Anyway usually the open source community is faster to reply to my security reports but I had also many good surprises from some game developers which were very happy of my reports.
In the “bad guys” group I’m forced to place Gamespy (not only for the cease and desist but just for their attitude) and all the others that have never replied to my mails and fortunately I don’t remember in this moment.

Are you worried about the DMCA and similar rules being used against you to drag you in court by a large corporate?

Not anymore. The experience with Gamespy (which pulled back the cease and desist letter, so no court time or money was spent) was very useful about this matter.
Also the recent news regarding Guillermito, that now must pay for something in which only the vendor should be punished.

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Administrivia: Blog Requests over the past week

Hello.

To those of you who may have emailed us over the past week:
We’ve been experiencing some problems and it is possible (although not likely) that your email message did not reach us.

Please email us again, and we would be happy to add you to our blog authors circle. :)

Thanks,
The SecuriTeam Blogs community.

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Bypassing Gmail Executable Blocking

“as a security measure to prevent potential viruses, gmail doesn’t allow you to send or receive executable files (such as files ending in .exe) that could contain damaging executable code.

gmail won’t accept these file types even if they are sent in a zipped (.zip, .tar, .tgz, .taz, .z, .gz) format. if this type of message is sent to your gmail account, it is bounced back to the sender automatically.

you can send and receive messages up to 10 megabytes (mb) total (including attachments). any message that exceeds this limit will not be delivered to your inbox and will be returned to the sender.”

(information from google)

recently i needed to send someone an exe file using my gmail account.
well, from the gmail faq quote above, you can understand that i can not send a windows executable file (or a file with .exe extension).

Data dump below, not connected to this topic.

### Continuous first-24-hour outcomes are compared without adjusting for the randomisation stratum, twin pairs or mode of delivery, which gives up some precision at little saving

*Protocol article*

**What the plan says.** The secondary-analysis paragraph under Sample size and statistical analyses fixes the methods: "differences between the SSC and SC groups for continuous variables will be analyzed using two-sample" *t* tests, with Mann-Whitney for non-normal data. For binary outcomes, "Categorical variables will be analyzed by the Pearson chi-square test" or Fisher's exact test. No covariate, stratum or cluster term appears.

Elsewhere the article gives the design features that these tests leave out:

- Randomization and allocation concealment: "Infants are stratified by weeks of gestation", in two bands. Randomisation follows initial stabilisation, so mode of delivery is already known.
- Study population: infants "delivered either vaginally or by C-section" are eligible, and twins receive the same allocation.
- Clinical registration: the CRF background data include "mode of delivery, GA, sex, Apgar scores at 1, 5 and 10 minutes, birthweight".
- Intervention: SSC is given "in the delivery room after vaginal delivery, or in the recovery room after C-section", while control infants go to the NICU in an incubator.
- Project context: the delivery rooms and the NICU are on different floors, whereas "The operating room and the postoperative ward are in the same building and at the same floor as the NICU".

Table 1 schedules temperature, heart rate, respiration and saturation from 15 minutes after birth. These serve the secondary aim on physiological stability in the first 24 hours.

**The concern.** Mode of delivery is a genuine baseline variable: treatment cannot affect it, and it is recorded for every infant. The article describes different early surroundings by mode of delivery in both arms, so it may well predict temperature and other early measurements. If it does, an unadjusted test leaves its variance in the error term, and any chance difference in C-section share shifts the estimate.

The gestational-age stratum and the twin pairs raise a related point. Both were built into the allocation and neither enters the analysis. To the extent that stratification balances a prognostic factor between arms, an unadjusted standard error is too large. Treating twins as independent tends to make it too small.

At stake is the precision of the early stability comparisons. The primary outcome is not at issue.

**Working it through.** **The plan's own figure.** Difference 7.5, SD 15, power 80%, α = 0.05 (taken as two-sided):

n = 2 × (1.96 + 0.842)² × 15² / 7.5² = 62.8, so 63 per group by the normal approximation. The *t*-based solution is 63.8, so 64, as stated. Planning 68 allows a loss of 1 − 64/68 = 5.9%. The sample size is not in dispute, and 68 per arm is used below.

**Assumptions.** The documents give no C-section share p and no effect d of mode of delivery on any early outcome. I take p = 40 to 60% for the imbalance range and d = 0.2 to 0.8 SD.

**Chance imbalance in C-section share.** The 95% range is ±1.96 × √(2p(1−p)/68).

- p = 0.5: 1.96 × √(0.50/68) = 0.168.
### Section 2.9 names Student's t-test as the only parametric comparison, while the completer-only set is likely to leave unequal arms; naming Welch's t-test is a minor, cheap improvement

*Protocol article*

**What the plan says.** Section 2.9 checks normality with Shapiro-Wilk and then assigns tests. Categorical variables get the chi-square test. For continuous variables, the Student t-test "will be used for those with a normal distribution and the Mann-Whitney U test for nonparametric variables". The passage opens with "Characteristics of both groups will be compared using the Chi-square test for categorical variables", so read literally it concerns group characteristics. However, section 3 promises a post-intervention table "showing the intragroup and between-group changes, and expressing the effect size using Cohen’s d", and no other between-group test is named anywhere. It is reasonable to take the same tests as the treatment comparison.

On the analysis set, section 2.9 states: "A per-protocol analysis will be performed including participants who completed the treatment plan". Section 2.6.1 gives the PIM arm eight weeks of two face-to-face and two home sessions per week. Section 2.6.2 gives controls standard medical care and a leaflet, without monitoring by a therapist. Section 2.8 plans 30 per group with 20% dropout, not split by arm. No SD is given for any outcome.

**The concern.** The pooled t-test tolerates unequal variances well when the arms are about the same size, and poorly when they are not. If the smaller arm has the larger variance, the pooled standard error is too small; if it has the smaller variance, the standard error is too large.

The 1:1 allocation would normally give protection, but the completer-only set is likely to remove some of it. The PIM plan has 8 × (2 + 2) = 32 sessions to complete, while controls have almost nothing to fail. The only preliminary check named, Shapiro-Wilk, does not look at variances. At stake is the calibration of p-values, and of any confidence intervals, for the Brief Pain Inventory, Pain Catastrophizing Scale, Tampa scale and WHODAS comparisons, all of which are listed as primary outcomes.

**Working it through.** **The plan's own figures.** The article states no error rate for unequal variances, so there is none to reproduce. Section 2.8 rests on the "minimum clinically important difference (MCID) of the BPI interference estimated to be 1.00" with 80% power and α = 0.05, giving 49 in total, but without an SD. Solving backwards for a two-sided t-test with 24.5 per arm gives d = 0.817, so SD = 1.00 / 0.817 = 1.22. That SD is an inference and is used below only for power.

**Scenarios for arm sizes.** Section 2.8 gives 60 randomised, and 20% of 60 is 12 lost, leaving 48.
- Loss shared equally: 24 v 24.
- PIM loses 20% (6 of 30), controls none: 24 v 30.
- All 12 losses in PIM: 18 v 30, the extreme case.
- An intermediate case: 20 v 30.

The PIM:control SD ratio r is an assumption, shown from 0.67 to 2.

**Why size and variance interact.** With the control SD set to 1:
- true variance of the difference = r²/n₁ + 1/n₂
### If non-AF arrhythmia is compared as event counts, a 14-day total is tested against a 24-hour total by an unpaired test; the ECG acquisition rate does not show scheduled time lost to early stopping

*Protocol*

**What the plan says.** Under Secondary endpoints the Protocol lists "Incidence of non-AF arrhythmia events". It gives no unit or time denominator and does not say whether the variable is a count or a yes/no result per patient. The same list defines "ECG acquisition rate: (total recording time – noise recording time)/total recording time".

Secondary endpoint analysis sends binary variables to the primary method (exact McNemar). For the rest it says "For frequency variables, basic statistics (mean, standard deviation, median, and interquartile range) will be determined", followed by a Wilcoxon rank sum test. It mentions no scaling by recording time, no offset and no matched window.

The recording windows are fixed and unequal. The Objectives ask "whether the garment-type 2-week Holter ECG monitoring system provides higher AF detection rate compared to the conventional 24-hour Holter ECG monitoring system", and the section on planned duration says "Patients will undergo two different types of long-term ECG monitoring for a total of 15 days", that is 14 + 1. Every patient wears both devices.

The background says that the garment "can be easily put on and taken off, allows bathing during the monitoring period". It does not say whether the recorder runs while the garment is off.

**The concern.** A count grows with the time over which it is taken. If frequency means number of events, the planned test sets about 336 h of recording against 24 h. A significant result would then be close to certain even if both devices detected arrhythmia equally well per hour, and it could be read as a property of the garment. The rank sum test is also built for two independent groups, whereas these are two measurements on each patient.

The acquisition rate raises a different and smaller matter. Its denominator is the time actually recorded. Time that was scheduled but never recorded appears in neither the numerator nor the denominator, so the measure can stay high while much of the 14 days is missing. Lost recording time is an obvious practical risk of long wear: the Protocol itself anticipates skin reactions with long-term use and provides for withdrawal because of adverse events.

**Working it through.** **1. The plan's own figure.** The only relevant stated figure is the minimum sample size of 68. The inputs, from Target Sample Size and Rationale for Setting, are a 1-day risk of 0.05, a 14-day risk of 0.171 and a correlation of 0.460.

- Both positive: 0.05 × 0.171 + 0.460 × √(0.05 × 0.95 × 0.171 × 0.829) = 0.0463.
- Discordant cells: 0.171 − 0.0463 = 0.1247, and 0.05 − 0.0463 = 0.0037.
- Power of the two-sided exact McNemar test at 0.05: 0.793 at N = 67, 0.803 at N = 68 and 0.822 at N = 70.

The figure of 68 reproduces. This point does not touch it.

you may think that exe is out of the question… or is it? (muha muha muha .. sorry – Sunshine influenced me).

well it seems that exe files compressed with rar or ace are ignored. yep, i can use rar to compress an exe and send it to you using gmail. but checking if ‘elf’ binaries can be sent through gmail led me to an interesting conclusion:

do i really need rar?! all i need is to change the extension of the file and gmail will gladly accept it.

now you may ask yourself, why the hell am i writing this on my blog instead of notifying google?

well, i went to google contact us (took me a while to find it with all of the latest portal they giving us), and found a nice email: security@google.com. now when i sent this information (with more details, btw) to google, this was the reply:

from: “gmail team”
hello,

thanks for contacting us. we aren’t able to respond directly to inquiries
submitted to this email address.

please visit our help center at http://gmail.google.com/support/, or by
clicking ‘help’ at the top of any gmail page within your account. our help
center provides answers to the most commonly asked questions, and offers
information about gmail and all of its features.

if you are unable to log in to your gmail account, please follow the steps
to reset your password by clicking ‘forgot your password?’ on

http://gmail.google.com.

sincerely,

the gmail team

——
if you’d like to learn more about how gmail’s features work, check out the
gmail help discussion (http://groups.google.com/group/gmail-abcs) where
our users share helpful tips and tricks with one another.
——”

hey, i contacted security, not support ! so i said to myself, lets send this to the webmaster of gmail. well, addresses webmaster@gmail.com, security@gmail.com and webmaster@google.com do not exists! i received bounces back on all those emails…

the date of contacting them was: december 4th, 2005, and i waited until today to see maybe they will contact me… guess what… they did not.

so, i tried to do something else (that actually did not work o_o): i sent a virus without using the .exe extension. but it turns out the gmail antivirus actually found my virus (well, at least that!).
but then again i used some very old win32 virus :)

anyway, if any of you have 0-days out there to send using gmail, have no fear, because for now, gmail will not block it.

and for google, please make better ways for contacting you, and please do read things that may sounds like support request. or at least make a place to report bugs etc… even microsoft has one.